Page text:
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Scientific Rationale

Astronomy is undergoing a major revolution in the way it approaches its core subject. With the increase in detector efficiency and size and the availability of ever more powerful computers, wide-field surveys, once few in number, have become increasingly common – and indeed, it is clear that the field will be largely dominated by massive wide-field surveys, photometric and spectroscopic alike, in the not-too-distant future.

 

At this special transition moment between “classical” and survey-based astronomy, we are faced with important challenges on how to properly handle, process and analyze the increasingly large datasets that are continuously amassed by these surveys. Astronomers must increasingly work together with computer scientists and statisticians. Entirely new fields, such as the booming but fairly young field of Astrostatistics, are emerging in the process.

 

The challenge is particularly evident in the case of time-domain astronomy, where the databases needed can be larger by orders of magnitude, compared with the case of single-epoch surveys. Microlensing surveys such as MACHO, EROS, and OGLE have revealed to the community the enormous power of time-resolved surveys to study a vast number of different science topics, especially in the more general context of stellar variability. In this sense, pulsating variable stars, which are the main focus of this conference, come high at the top of the list.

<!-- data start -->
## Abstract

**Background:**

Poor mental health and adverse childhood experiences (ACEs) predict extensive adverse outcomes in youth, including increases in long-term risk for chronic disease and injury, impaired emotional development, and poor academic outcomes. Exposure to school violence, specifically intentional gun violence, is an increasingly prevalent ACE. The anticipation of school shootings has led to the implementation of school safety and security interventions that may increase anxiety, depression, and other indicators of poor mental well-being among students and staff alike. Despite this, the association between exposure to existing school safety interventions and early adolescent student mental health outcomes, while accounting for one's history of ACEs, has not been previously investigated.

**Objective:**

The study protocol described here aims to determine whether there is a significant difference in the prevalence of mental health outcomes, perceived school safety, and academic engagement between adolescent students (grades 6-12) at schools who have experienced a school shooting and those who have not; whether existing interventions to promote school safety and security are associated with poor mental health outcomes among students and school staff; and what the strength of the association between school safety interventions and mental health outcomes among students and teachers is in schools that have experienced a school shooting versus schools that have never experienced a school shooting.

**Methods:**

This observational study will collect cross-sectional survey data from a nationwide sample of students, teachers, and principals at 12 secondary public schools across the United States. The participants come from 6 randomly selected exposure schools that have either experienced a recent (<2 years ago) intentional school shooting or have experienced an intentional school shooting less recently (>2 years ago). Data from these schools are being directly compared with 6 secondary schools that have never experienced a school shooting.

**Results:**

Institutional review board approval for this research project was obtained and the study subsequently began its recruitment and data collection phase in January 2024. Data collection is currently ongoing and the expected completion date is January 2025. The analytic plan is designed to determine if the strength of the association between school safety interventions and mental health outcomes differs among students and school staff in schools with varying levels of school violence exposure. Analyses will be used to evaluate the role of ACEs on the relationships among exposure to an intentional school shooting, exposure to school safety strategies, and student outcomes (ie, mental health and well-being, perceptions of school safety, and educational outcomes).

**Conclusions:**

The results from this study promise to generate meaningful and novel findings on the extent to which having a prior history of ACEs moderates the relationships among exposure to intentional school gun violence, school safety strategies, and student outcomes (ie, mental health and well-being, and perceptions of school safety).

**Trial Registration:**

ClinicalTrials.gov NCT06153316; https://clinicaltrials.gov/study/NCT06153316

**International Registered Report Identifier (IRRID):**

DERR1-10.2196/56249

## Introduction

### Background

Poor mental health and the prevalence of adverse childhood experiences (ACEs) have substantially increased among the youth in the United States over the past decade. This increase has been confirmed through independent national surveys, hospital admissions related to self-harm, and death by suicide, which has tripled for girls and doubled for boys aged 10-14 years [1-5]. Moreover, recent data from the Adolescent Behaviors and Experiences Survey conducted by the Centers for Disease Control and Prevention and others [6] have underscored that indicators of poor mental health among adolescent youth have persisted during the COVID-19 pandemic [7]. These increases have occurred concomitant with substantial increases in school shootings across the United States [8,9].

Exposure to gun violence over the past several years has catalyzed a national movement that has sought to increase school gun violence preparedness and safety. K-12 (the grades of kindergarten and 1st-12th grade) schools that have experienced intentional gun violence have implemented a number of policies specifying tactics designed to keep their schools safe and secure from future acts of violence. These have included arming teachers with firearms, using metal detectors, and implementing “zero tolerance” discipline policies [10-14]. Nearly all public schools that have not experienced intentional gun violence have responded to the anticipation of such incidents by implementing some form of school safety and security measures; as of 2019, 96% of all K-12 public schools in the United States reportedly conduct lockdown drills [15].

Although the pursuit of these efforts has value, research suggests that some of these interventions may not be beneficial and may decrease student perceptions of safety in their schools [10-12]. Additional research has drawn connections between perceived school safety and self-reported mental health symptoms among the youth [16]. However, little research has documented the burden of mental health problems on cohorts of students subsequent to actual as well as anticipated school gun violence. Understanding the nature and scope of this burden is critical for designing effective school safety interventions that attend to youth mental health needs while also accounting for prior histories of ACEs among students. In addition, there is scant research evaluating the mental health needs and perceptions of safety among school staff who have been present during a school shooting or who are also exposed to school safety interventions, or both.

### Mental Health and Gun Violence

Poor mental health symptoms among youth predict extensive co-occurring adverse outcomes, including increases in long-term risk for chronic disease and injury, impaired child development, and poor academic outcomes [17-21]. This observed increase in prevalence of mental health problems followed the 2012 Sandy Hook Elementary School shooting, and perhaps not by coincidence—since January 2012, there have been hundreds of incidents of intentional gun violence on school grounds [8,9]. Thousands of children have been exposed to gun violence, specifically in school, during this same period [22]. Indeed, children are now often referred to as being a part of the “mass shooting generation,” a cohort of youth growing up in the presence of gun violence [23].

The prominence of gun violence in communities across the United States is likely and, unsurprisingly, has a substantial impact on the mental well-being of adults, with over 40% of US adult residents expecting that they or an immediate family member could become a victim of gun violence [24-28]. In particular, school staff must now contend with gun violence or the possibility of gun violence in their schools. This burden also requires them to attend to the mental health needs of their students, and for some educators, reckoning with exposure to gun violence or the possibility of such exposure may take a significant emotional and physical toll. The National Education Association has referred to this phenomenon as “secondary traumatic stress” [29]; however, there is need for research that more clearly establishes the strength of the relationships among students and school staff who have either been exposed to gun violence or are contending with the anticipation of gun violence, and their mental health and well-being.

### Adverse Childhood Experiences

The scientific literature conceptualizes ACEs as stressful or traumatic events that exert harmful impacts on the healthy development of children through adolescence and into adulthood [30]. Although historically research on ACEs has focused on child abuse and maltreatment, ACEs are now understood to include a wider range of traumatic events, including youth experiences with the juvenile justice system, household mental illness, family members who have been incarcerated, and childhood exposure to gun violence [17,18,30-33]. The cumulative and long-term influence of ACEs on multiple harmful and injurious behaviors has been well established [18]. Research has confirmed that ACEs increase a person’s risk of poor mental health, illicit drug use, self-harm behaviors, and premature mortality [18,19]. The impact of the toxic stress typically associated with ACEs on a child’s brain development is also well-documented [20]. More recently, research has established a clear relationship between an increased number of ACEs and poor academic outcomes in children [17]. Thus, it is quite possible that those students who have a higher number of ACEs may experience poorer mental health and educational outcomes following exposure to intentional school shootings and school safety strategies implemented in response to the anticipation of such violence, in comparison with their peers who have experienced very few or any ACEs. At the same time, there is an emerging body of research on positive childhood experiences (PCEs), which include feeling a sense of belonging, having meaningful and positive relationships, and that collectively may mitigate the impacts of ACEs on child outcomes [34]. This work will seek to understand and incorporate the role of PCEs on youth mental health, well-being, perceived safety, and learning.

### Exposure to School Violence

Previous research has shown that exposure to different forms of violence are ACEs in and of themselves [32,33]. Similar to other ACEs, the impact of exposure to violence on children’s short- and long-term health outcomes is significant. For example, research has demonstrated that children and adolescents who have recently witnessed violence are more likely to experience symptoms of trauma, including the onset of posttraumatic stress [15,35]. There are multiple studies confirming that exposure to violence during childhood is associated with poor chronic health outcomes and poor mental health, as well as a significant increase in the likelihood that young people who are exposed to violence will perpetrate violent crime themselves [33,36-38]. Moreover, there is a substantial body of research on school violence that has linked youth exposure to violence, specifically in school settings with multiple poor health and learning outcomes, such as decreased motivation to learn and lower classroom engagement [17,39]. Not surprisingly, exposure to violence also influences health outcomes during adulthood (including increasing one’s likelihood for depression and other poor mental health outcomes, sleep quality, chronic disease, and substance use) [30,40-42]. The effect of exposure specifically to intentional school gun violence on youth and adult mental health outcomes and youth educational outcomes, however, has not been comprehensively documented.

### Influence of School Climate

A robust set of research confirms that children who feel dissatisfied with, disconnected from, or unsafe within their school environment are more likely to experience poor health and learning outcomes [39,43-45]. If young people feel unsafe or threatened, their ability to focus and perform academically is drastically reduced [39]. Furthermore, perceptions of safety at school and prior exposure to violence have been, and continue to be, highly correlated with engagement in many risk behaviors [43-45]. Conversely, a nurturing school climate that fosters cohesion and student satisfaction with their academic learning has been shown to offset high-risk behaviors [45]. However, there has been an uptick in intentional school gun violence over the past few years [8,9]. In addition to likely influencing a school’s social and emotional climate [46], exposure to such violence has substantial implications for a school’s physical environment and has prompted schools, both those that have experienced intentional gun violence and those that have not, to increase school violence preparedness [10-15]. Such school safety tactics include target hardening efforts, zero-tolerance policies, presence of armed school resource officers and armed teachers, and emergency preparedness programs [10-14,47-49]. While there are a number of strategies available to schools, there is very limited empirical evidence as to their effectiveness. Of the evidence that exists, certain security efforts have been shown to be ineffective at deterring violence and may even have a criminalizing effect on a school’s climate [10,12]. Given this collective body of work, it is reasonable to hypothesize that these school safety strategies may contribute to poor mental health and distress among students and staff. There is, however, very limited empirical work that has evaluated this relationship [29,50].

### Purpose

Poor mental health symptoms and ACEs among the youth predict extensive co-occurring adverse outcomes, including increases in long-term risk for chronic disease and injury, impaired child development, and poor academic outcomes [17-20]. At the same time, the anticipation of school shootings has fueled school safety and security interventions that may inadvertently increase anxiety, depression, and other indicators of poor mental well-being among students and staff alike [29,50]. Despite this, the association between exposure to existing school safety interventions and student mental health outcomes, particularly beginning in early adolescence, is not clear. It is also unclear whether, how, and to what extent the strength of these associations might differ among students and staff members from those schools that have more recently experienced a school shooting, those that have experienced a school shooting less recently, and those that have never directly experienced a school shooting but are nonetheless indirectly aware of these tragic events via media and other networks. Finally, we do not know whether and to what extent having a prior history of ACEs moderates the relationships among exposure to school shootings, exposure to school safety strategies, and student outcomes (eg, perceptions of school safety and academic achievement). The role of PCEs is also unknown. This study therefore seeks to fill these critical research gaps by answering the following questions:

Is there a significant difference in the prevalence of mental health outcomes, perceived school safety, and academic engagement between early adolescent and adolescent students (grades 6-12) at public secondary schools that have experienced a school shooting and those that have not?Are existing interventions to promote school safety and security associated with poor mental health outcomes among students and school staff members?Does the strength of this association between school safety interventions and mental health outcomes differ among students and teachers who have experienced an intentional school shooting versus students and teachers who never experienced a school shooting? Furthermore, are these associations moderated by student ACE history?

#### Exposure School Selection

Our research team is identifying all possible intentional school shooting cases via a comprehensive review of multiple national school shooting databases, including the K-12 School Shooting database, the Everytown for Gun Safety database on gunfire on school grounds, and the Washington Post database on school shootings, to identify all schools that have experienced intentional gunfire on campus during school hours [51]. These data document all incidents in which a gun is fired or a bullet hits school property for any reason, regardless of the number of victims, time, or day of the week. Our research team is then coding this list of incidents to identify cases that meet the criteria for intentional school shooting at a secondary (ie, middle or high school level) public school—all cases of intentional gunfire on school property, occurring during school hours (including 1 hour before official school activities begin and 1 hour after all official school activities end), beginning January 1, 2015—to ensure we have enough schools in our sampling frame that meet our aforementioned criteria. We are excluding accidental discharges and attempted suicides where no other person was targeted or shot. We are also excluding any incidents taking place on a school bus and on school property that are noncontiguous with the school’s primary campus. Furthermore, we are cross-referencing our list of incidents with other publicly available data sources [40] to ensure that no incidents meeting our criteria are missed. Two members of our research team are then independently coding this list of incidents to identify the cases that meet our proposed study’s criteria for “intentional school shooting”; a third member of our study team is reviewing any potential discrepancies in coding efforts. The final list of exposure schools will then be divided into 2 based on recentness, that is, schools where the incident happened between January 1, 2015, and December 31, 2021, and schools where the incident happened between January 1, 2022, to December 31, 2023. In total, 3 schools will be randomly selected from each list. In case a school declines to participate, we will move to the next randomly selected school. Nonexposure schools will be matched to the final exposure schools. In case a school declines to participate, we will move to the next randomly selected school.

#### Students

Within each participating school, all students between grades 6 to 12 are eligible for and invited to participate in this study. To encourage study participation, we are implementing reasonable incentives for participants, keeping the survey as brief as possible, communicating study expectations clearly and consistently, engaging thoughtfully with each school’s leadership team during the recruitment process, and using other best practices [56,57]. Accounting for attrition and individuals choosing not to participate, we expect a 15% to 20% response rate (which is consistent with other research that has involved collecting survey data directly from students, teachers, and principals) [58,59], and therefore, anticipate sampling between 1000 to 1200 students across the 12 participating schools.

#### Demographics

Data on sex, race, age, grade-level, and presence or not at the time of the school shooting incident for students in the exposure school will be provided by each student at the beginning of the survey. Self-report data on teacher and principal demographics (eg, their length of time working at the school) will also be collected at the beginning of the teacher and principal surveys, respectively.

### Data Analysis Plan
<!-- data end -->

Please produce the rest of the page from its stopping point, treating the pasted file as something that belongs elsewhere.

Perhaps surprisingly, the last meeting that was aimed at discussing the impact of large-scale surveys on pulsating star research was held back in 1999, in Budapest, Hungary (IAU Colloquium 176, which was also the 14th edition of the Los Alamos Stellar Pulsation Conference Series). That meeting did help set the stage for the current state of affairs, but back in those days there were still few such massive surveys that were in operation – and those look rather small, in comparison with current and future surveys.

 

As a case in point, consider the OGLE project. Back in 1999, OGLE-II was taking data using a single 2k ´ 2k CCD. At present, OGLE-IV is scanning the southern skies from Las Campanas Observatory, in northern Chile, using an array of thirty-two 2k ´ 4k CCDs, covering a much wider area of the sky, and with data flows that are higher by orders of magnitude than in the early phases of the OGLE project. 

 

In the near infrared, no time-resolved surveys were in operation back in 1999. Massive, wide-field variability surveys in the near-IR covering vast swathes of the sky are now being conducted for the first time in history. This includes the very successful Vista Variables in the Vía Láctea (VVV) survey and the Vista survey of the Magellanic Cloud system (VMC), both of which are ESO Public Surveys running on ESO’s Visible and Infrared Visible Telescope for Astronomy (VISTA), located in Cerro Paranal, Northern Chile. Particularly revealing, in terms of the rise of the survey era, is the fact that ESO has built not just one, but actually two, state-of-the-art telescopes in Chile that are entirely dedicated to conducting surveys – the other one being the VLT Survey Telescope (VST). Wide-field spectroscopic survey facilities, such as APOGEE and LAMOST, are also rising in prominence.